As a result, taxpayers don’t know how TARP recipients are using the money or the value of the investments, he said in the report. . . .

The Treasury has spent $441 billion of TARP funds so far and has allocated $202.1 billion more for other spending, according to Barofsky. In the nine months since Congress authorized TARP, Treasury has created 12 programs involving funds that may reach almost $3 trillion, he said. . . .

Barofsky said the TARP inspector general’s office has 35 ongoing criminal and civil investigations that include suspected accounting, securities and mortgage fraud; insider trading; and tax investigations related to the abuse of TARP programs.
Dawn Kopecki and Catherine Dodge, "U.S. Rescue May Reach $23.7 Trillion, Barofsky Says," Bloomberg, July 20, 2009.

"Watchdog: Treasury and Fed Failed in AIG Oversight," Associated Press/New York Times, October 14, 2009 ("Treasury Secretary Timothy Geithner is 'ultimately responsible' for regulators' failure to rein in massive bonus payments at American International Group because he led the agencies that provided AIG's lifelines, according to a bailout watchdog. Geithner was president of the Federal Reserve Bank of New York before taking over at Treasury in January. He has said he did not learn until March about the $1.75 billion in bonuses and other compensation promised to AIG employees. But Geithner's subordinates at the New York Fed learned of the payments in November, according to Neil Barofsky, the special inspector general for the $700 billion financial bailout.").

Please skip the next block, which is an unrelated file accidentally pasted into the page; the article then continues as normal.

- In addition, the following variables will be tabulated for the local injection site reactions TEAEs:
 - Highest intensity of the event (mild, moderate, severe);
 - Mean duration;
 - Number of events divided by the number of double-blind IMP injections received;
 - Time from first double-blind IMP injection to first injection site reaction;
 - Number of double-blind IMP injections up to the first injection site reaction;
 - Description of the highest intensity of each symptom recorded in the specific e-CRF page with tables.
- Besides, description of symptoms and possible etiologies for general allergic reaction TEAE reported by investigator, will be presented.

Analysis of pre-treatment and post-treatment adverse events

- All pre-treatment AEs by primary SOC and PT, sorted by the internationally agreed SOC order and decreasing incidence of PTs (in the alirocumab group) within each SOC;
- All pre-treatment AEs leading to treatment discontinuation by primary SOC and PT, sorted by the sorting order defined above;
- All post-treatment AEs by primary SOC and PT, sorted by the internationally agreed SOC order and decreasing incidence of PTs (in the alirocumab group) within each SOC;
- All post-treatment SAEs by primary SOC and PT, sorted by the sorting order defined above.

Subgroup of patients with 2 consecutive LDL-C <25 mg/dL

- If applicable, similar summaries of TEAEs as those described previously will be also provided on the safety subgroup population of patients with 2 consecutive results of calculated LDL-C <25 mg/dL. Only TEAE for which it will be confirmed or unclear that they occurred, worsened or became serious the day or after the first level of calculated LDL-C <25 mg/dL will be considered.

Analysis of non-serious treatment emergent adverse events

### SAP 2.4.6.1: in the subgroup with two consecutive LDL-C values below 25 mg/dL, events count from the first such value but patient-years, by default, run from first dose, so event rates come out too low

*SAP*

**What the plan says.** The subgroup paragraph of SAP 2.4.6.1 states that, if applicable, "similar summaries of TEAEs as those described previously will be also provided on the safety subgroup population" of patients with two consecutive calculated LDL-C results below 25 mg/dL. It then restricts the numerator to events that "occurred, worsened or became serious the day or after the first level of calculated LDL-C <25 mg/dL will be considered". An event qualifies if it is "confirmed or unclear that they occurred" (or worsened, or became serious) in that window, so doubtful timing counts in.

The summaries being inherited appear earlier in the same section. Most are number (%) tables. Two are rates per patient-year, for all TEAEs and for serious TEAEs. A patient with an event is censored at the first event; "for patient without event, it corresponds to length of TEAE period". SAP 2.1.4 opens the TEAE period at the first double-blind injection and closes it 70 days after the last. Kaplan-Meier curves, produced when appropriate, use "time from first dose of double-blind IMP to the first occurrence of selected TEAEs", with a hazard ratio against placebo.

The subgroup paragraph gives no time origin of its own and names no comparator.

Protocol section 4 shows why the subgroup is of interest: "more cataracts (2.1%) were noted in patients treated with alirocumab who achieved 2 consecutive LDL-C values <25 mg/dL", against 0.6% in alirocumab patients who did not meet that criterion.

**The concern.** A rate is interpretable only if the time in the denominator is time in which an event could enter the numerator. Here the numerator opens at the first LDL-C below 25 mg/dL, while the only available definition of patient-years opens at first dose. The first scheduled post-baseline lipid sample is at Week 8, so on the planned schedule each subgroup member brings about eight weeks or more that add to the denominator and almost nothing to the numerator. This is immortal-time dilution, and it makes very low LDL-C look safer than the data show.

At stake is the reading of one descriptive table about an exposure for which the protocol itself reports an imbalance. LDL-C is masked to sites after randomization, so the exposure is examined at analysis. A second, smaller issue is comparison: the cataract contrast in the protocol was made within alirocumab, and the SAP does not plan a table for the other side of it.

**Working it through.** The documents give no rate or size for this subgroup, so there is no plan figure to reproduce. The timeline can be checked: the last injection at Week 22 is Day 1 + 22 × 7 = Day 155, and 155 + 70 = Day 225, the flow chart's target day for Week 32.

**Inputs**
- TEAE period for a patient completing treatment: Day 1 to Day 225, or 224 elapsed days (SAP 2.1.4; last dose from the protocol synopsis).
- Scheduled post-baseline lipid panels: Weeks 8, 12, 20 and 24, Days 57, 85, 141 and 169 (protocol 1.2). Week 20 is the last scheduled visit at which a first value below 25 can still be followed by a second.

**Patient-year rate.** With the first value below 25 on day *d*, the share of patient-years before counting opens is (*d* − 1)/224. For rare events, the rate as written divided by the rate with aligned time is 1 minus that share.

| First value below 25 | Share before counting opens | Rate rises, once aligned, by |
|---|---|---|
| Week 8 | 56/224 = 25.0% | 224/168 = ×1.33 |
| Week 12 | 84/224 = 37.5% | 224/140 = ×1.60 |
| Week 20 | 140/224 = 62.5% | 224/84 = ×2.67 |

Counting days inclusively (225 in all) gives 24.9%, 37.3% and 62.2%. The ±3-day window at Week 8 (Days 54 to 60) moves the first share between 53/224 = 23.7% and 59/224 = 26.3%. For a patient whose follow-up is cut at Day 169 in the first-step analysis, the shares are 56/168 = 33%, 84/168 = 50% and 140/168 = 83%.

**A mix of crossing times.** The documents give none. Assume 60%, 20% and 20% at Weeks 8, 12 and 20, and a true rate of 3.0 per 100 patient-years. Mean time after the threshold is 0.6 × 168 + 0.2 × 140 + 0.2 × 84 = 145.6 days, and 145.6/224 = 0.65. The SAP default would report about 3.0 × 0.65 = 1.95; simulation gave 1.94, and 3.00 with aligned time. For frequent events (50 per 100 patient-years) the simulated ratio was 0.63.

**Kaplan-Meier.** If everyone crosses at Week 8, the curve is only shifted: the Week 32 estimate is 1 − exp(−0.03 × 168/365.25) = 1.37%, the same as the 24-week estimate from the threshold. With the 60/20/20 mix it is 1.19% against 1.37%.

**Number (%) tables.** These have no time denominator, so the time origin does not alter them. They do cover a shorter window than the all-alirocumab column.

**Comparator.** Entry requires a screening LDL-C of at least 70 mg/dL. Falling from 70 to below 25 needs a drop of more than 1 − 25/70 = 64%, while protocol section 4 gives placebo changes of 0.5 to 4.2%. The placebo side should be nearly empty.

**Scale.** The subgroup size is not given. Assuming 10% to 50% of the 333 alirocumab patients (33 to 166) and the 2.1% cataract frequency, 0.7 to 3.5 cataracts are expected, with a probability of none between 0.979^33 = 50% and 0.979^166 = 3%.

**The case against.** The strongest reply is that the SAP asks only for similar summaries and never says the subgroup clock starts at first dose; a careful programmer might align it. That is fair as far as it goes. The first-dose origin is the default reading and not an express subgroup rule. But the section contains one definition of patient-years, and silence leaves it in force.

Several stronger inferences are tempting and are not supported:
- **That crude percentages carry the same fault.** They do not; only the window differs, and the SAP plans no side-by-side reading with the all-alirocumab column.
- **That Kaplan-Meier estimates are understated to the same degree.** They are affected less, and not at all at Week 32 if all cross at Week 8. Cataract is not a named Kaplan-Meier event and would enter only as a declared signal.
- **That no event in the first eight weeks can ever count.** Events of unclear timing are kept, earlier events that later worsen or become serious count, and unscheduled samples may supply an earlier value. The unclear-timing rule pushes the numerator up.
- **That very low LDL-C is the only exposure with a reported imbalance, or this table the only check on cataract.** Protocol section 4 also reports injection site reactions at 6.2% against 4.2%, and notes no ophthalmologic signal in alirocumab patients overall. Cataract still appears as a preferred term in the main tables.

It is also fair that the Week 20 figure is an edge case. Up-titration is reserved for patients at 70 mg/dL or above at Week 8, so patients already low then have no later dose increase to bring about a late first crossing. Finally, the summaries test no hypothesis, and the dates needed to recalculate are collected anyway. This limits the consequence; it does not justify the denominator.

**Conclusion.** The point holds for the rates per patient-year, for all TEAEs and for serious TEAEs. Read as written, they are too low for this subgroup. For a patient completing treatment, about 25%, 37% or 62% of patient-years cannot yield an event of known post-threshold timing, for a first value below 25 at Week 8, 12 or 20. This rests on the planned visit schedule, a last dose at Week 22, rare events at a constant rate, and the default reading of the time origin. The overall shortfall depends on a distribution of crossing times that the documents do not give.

Pallavi Gogoi, "TARP report slams lack of transparency," USA Today, October 20, 2009 ("In a scathing report out Wednesday, a government watchdog blasts the Treasury Department for its handling of a $700 billion bailout program and for not adopting all of its earlier recommendations [and] Treasury's failure to provide more details about the use of TARP funds . . ..").